The Effects of Corporate and Community Characteristics on Environmental Pollution in U.S. Electrical Generating Facilities: A Multilevel Examination
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This dissertation uses multilevel modeling to examine the effects of corporate and community characteristics on rates of sulfur dioxide emitted by facilities in the electrical power industry. The conceptual framework draws from ecostructural theory to emphasize the social-structural causes of pollution. It also draws from organizational resource dependence theory and the shareholder conception of value. This framework suggests the contemporary transformation in corporate form and the changes in the basic relationship between the corporation and its shareholders have created dependencies, opportunities, and incentives that affect pollution. At the local community level, the conceptual framework also draws from theoretical insights of environmental justice scholars and other scholars in the environmental sociology and social-movement literature. The power plants examined in this dissertation are owned by the largest corporations in the electrical power industry and are located in many different communities across the United States. The multilevel models include three corporate characteristics and four local community characteristics as independent variables. They also include several facility and local community characteristics as control variables. In accordance with ecostructural theory, the findings demonstrate that the total number of subsidiaries in the corporate structure and the dividend payments to shareholders have significant positive effects on the power plant emissions rates. The analysis of community demography shows that relationships involving the power plant emissions rates and percent African Americans, percent families in poverty, and median home values are contingent on the geographic unit of analysis. Hence, the demographic analysis does not consistently support any theory of environmental inequality. On the other hand, all models show that the prevalence of non-profit organizations in the county has a significant negative effect on the power plant emissions rates. This follows in accordance with both ecostructural theory and the path of least resistance theory that underpins the sociopolitical model of environmental inequality. Lastly, all models show that facility control variables involving size, age, and fuel mix have significant effects on the emissions rates. In sum, this dissertation brings together and simultaneously tests theoretical insights from several lines of research to demonstrate that different levels of social structure explain environmental pollution.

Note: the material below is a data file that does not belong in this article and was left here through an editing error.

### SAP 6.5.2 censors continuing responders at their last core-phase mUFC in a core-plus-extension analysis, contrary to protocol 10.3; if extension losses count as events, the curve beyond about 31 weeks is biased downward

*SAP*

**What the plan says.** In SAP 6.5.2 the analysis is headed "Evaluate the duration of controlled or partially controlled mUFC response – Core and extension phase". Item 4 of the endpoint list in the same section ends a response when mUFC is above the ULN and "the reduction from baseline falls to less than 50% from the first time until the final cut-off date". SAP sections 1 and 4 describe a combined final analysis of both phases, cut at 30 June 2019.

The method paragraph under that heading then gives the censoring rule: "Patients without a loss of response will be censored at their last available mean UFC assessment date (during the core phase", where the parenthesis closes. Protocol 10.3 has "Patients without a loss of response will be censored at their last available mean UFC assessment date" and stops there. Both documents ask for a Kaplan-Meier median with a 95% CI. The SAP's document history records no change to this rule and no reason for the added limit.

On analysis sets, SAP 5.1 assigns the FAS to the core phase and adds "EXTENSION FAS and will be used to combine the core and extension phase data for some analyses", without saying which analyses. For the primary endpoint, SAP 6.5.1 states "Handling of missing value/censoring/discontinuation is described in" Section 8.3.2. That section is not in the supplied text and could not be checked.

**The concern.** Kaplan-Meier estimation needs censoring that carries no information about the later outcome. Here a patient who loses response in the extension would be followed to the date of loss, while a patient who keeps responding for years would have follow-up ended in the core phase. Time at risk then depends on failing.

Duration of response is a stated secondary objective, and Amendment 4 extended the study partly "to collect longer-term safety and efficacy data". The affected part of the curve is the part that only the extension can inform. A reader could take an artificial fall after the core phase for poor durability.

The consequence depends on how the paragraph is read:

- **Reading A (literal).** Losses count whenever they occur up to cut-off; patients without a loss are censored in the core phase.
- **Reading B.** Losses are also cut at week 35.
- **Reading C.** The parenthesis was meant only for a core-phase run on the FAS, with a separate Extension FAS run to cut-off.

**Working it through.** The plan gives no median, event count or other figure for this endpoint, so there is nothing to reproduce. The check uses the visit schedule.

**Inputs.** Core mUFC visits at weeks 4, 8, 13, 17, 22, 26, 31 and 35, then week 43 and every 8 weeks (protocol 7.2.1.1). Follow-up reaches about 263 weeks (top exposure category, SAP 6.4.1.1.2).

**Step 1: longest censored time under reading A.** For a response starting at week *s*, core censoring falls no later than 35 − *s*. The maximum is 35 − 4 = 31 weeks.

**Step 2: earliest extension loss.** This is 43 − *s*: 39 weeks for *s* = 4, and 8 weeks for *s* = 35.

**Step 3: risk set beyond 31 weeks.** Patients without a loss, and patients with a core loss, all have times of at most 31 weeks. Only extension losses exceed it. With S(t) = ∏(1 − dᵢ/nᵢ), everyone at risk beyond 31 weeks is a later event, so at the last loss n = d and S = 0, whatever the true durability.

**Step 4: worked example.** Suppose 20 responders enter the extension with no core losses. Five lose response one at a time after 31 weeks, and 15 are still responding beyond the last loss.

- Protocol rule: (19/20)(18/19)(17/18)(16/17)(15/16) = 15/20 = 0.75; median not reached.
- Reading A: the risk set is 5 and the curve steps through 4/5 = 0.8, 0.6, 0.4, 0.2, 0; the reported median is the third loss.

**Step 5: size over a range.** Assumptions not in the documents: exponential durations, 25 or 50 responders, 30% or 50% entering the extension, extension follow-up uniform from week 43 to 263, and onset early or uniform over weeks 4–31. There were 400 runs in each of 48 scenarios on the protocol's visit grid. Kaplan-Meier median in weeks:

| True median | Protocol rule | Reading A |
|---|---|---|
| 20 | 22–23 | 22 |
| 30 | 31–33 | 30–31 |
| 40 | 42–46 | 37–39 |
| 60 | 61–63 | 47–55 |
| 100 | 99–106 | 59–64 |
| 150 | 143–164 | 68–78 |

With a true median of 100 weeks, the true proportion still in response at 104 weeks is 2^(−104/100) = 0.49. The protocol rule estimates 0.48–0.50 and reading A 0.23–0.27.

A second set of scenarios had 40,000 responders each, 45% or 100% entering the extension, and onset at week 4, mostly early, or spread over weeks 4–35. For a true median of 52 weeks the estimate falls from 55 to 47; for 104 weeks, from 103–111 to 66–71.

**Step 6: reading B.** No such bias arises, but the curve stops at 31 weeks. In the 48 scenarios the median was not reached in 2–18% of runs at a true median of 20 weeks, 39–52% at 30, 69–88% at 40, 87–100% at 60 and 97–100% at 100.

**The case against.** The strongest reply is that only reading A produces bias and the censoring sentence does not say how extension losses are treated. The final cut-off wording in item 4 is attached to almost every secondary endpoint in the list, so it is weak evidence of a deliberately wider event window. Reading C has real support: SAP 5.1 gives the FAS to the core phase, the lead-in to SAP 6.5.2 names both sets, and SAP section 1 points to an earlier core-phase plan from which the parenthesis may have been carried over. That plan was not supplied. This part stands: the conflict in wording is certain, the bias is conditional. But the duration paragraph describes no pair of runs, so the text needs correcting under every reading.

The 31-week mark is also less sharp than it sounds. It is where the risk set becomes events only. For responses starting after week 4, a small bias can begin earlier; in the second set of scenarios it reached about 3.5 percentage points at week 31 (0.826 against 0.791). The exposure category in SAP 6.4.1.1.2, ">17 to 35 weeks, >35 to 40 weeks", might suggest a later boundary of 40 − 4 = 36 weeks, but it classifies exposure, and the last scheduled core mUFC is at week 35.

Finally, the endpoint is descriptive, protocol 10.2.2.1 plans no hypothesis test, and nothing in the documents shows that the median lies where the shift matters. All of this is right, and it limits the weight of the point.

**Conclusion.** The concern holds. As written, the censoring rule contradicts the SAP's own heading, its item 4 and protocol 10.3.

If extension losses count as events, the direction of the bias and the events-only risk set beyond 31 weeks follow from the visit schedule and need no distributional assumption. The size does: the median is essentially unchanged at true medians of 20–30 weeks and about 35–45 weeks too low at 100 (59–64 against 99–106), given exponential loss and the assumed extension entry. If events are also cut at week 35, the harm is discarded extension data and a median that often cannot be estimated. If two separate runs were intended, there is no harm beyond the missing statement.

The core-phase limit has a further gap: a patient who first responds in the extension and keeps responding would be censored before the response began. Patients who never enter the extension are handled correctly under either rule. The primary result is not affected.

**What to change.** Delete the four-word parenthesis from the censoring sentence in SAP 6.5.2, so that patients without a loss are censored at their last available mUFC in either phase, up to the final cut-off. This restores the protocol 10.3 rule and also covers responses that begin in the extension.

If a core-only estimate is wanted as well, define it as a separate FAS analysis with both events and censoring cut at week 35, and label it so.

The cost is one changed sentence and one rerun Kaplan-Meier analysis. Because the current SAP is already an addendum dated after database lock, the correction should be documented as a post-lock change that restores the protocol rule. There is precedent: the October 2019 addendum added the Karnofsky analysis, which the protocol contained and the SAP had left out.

Touche, George 1967- (2011). The Effects of Corporate and Community Characteristics on Environmental Pollution in U.S. Electrical Generating Facilities: A Multilevel Examination. Doctoral dissertation, Texas A & M University. Available electronically from